Torture and other ill-treatment are absolutely prohibited, at all times, by international human rights law, including the International Covenant on Civil and Political Rights (ICCPR) and the Convention against Torture (CAT) – both of which Nigeria is a state party to. Acts of torture and certain types of other ill-treatment are crimes under international law. The Nigerian Constitution also prohibits torture and other inhuman or degrading treatment.

Despite the above, Amnesty International found that torture and other ill-treatment are routine practice in criminal investigations across Nigeria. Suspects in police and military custody across the country are subjected to torture as punishment or to extract 'confessions' as a shortcut to "solve" cases – particularly armed robbery and murder.

Many police sections in various states, including the Special Anti-Robbery Squad (SARS) and Criminal Investigation Division (CID), have "torture chambers": special rooms where suspects are tortured while being interrogated. Often known by different names like the "temple" or the "theatre", such chambers are sometimes under the charge of an officer known informally as "O/C Torture" (Officer in Charge of Torture).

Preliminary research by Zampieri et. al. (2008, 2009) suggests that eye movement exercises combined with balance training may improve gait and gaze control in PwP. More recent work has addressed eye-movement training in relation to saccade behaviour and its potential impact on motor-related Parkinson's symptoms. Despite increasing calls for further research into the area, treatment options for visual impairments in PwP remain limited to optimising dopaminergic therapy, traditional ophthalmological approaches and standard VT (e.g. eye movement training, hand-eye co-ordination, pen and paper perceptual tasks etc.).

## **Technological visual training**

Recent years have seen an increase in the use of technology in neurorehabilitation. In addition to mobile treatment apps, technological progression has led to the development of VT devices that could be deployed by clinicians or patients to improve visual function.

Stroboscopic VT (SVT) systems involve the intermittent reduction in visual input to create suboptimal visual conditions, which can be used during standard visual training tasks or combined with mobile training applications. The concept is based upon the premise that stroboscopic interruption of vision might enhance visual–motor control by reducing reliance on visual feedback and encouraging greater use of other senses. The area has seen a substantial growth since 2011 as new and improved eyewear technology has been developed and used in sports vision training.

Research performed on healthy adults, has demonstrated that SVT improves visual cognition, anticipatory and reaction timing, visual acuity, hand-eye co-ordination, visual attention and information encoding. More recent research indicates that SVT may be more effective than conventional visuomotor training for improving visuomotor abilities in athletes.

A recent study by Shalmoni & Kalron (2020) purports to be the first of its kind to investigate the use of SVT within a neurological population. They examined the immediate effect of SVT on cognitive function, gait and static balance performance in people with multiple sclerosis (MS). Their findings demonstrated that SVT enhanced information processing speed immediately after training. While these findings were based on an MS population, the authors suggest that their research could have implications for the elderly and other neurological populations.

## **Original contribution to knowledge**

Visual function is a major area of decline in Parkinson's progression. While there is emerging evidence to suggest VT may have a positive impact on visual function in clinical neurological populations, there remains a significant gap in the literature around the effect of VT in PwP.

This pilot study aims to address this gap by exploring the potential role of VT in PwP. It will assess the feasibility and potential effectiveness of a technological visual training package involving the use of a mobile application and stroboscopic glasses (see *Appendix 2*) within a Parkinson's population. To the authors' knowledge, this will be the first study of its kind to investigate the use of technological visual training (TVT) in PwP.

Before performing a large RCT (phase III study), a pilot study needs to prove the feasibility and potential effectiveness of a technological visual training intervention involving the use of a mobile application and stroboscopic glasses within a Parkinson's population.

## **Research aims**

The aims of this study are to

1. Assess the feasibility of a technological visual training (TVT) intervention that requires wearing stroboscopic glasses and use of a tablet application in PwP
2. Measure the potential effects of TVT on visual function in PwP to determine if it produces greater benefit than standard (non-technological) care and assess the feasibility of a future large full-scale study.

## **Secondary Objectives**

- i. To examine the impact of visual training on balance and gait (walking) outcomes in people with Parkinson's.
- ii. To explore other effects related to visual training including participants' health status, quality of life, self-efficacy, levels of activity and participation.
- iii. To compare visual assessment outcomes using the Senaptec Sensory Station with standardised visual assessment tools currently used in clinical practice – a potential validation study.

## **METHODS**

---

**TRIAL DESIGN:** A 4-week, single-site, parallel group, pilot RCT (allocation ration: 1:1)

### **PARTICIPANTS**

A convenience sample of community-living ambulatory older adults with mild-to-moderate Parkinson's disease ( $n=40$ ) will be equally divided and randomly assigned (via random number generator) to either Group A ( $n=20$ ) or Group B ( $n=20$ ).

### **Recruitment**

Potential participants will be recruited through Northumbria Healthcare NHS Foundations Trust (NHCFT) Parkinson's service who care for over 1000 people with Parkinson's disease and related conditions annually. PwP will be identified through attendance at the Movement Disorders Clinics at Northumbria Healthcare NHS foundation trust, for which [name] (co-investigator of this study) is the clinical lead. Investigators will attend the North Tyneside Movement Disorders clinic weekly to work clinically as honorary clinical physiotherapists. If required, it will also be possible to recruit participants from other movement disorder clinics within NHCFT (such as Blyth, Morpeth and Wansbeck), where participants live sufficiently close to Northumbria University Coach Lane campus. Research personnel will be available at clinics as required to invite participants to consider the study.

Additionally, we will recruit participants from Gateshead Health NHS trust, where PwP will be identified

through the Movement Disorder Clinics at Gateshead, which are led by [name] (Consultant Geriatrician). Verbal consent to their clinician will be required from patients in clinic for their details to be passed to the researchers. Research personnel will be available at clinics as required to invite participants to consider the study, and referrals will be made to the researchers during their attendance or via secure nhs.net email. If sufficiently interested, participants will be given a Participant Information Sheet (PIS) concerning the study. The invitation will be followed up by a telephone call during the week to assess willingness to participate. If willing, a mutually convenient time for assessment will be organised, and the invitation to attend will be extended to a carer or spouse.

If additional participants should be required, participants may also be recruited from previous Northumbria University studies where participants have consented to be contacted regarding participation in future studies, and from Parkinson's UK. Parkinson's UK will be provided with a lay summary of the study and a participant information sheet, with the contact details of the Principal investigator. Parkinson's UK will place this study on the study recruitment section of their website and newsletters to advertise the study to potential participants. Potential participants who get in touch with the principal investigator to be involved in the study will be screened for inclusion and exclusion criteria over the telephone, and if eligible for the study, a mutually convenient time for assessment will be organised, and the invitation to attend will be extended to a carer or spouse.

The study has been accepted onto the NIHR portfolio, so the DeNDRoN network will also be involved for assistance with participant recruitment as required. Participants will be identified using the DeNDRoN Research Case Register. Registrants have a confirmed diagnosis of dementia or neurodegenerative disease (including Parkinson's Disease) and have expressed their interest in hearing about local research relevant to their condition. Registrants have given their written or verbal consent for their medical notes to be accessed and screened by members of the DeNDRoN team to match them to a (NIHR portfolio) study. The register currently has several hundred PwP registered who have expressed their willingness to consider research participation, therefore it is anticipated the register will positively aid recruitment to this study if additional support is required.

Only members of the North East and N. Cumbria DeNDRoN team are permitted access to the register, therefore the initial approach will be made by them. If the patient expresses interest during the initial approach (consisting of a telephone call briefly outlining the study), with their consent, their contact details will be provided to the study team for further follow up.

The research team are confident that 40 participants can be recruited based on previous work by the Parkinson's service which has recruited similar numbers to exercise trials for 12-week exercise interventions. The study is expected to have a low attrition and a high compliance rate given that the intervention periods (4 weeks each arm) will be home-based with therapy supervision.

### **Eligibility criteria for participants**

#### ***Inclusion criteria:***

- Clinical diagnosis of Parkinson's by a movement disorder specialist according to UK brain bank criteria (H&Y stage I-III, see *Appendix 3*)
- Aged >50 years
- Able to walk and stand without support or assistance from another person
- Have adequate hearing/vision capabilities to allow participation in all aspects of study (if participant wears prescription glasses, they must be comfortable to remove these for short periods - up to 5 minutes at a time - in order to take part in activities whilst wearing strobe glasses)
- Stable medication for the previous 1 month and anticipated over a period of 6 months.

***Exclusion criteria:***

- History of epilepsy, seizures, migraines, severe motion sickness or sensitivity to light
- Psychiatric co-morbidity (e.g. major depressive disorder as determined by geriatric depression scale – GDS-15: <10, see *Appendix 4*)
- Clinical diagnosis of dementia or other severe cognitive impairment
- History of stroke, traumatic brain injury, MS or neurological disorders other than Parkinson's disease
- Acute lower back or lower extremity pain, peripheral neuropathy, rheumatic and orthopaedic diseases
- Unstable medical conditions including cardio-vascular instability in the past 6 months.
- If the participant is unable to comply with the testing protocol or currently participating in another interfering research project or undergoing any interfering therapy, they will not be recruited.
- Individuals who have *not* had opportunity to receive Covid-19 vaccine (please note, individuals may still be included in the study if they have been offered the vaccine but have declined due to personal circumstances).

The risk of torture and other ill-treatment is exacerbated by the endemic corruption in policing. Amnesty International's research found that police often detain people, sometimes in large dragnet operations, as a pretext to obtain bribes, alleging involvement in various offences ranging from "wandering" (loitering) to robbery. Those who are unable to pay the bribes for their release are often tortured as punishment, or to coerce them to find the money for their release. They also risk being labelled as an "armed robber" and are then at further risk of being tortured to extract a "confession". Suspects without money are also less likely to be able to access a lawyer, family members or medical treatment. Rape by police is a common method of torture inflicted primarily on women. Sex workers and women believed to be sex workers are particularly targeted by the police either for financial bribes or rape.

Reports of torture and other ill-treatment in the north of Nigeria have increased over the last few years as the conflict in the north-east of Nigeria has escalated. An estimated 5,000 to 10,000 people have been detained since 2009 as part of the military operations against the armed Islamist group Boko Haram. A large number of these detainees – accused of having links with Boko Haram – appear to have been subjected to torture and other ill-treatment. Almost all are held in extremely poor conditions that themselves amounts to ill-treatment. A wide range of torture methods are used by both military and police, including beatings; shootings; nail and teeth extractions; and rape and other sexual violence (see box 1).